We have 3 different representations of St George and the Dragon in our Pocket Square Collection.
The paintings are all inspired by the myth of Saint George, who would have lived in modern day Libya in the third century. According to the myth, the region was terrorised by a dragon, which lived in a nearby lake and poisoned the water. The King, in order to prevent the dragon from killing his people, offered him sacrifices of sheep, as well as some of his own people, who were chosen at random by a lottery.
While this kept the dragon happy, the citizens were always worried that they would be chosen next to be sacrificed to the dragon. One fateful day, according to the legend, the King’s own daughter was chosen to be offered to the dragon. The people, who had seen many of their family and friends sacrificed, refused the offer of gold and silver from the King, in return for another citizen to take her place. The princess was therefore sent to the dragon, dressed as a bride and wearing her royal crown.
On her way to the lake, she met St George on his horse, who at once told her he would kill the dragon and save her life. The princess refused, but the gallant St George attacked the dragon, slaying him, and saving the princess’ life.
"I love these three designs as pocket squares. The varying depictions of the legend through 3 different centuries is fascinating, and even through the central story is the same, there are different elements highlighted in each artist's work. My favourite one would have to be the Rubens, the colours are just fantastic, and give a range of options in terms of outfit combinations."
Elliott Rampley, Co-Founder
The oldest of the 3 variations, and painted in the 1550s, Tintoretto's version of the legend chooses to focus on the princess as she flees from the dragon being slayed by St George. While the princess runs from the scene, we can see in the dramatic cloudscape God the Father who looks down to help St George defeat the dragon. The motion and energy of the scene is visible in the swirling clothing, as the princess runs towards the onlooker and the horse charging towards the dragon.
The work was originally intended for an altarpiece, but was perhaps only used in a private family chapel. It can now be found in the National Gallery in London, where it has been since 1831.
Through the use of contrasts, Rubens effectively portrays the overall good versus evil theme of the legend of St George. The saint is shown as being physically above the dragon, good overcoming evil, and this is further compounded by the contrast in light, with the dragon painted in the relative darkness, and St George and the princess in light. The princess in this rendition is the personification of the Catholic Church, with the lamb she holds representing the innocence and purity of the church.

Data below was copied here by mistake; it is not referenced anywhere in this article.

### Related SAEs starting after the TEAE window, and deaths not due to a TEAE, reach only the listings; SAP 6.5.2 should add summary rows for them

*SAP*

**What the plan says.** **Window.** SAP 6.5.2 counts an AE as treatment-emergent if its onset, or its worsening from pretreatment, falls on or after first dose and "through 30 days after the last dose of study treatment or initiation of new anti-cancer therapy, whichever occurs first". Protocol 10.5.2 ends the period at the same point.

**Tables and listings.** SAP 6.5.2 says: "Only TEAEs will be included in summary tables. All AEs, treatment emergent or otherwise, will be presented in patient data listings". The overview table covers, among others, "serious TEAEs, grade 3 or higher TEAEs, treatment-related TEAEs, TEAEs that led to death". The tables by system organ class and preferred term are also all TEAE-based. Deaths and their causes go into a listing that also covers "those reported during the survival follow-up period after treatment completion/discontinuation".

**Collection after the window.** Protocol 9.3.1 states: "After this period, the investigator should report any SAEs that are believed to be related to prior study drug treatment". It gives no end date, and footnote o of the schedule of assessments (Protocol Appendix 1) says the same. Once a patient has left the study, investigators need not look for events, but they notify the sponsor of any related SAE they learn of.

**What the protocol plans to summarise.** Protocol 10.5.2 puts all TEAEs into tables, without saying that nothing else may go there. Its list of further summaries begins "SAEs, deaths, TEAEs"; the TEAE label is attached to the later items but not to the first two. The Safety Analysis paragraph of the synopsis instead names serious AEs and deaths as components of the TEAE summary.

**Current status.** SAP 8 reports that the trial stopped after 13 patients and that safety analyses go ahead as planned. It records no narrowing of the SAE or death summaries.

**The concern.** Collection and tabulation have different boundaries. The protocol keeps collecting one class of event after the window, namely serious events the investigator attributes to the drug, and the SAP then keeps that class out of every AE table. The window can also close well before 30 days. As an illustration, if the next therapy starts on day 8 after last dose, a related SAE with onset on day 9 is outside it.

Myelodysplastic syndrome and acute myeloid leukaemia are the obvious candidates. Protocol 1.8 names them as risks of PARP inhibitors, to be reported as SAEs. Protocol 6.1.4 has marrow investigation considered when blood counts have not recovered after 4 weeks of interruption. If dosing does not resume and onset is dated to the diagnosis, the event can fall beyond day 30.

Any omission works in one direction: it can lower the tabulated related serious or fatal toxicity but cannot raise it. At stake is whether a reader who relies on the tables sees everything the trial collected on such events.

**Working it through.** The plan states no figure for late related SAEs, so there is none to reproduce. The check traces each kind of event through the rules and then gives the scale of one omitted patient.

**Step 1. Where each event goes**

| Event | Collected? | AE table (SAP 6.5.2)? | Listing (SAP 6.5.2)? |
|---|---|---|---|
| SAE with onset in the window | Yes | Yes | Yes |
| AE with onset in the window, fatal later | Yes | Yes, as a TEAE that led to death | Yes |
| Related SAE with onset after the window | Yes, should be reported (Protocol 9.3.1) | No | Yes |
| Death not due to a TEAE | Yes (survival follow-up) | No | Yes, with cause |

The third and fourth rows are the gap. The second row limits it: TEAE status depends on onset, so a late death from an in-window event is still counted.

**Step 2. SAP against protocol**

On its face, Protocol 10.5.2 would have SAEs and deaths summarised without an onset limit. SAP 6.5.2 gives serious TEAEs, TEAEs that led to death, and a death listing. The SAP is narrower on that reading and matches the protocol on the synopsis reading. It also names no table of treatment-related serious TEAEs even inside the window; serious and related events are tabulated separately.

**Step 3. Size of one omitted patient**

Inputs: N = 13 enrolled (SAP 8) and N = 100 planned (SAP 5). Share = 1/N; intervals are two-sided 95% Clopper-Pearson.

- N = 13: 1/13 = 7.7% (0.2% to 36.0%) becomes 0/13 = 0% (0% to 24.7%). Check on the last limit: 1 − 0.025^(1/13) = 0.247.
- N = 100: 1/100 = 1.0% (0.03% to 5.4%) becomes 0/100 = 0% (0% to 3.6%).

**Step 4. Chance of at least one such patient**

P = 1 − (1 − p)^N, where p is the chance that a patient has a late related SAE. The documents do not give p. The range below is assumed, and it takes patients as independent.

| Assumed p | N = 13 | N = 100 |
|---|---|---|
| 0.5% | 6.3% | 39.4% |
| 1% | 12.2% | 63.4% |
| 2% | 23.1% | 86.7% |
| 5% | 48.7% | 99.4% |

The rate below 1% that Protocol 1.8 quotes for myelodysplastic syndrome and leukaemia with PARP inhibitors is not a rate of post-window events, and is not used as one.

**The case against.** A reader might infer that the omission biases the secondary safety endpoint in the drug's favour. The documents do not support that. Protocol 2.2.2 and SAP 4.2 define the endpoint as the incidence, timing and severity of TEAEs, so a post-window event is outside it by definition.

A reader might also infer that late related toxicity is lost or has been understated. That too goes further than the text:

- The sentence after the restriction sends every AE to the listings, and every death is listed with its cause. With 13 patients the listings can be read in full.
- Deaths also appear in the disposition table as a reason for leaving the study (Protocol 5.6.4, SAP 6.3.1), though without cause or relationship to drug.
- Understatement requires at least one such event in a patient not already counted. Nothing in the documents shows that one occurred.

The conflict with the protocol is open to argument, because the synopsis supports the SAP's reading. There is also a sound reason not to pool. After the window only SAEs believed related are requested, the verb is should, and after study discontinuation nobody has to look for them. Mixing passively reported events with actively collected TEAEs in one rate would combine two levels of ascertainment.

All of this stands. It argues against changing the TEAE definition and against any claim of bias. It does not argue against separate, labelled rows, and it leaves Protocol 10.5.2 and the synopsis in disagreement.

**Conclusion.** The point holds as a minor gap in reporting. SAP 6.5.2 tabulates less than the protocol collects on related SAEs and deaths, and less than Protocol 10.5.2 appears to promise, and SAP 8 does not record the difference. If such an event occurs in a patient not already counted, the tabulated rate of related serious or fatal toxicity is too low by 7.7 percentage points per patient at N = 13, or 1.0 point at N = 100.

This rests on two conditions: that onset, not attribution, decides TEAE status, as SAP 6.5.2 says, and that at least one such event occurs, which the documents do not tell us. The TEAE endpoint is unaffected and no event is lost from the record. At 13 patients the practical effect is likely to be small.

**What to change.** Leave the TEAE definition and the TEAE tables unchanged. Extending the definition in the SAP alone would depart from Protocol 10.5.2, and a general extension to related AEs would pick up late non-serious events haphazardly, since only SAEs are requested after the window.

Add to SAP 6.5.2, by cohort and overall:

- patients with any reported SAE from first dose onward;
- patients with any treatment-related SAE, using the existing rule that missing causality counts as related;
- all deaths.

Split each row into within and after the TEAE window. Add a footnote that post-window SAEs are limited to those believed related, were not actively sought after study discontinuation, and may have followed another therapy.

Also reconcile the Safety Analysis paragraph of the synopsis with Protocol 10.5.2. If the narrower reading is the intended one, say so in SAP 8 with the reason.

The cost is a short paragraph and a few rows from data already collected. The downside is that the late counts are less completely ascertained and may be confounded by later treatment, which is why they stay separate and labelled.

It was unusual for the time to show a horse frothing at the mouth, as another way to show the passion with which St George fights the dragon. Having taken inspiration from Virgil's Aeneid and Pliny the Elder's works where passion and effort is conveyed by foaming horses, this soon became commonplace among artists who followed in Rubens' footsteps.
It is widely believed that the painting was originally intended for a church dedicated to St George, however Rubens kept the artwork until his death in 1640. After his death, Felipe IV of Spain bought the piece, and it is still held in Spain, at the Museo del Prado in Madrid.
Moreau painted St George on his white horse, charging the dragon with a lance. St George is dominating the composition, and his horse is at the centre of the piece. They are the main source of brightness in the painting, the dragon and the mountains around being quite muted. St George, painted in the brightness with a red cape that looks like an angel’s wing, is triumphing over the evil, represented by the darkness.
Unlike in the painting of Jacopo Tintoretto, the princess is represented in the background, praying, the the castle in the far background. Moreau made her seem almost peaceful, accepting of her fate.
Complete the look
What Makes Our Pocket Squares Special?
1. We believe that 40cm is the minimum size for a high quality pocket square. Any smaller and it will slide down inside your pocket with any movement of your jacket, while it limits the number of folds you can achieve as there is not enough volume to hold it in place. It goes without saying we would never advocate any form of pocket square holder. All our pocket squares are either 42cm x 42cm or 40cm x 40cm.
2. We use the finest mulberry silk with our silk and wool/silk pocket squares. The quality of the fabric can be seen in the texture and the level of detail and vibrancy of the finished product. All our pocket squares are printed in Macclesfield, England, an area renowned for silk printing for the past 200 years.
3. We take the utmost care in printing our pocket squares, which results in truly remarkable levels of detail. Faces, objects and colours are sharp and well defined to give a truly stunning finish. We also take exceptional care with the colour bleed, so the print is almost as crisp on the back as it is on the front, allowing for an unlimited number of folds.
4. The art of hand rolling pocket squares is a unique craft and truly makes each piece individual and unique. We feel that the precision and care taken by our skilled artisans gives each square its own unique character, finish and feel. To create the finest rolled hems, the edge of the silk must be softy turned over with a handheld needle and then small stitches are inserted approximately one half to one centimetre apart around the edge, creating a supple yet prominent border.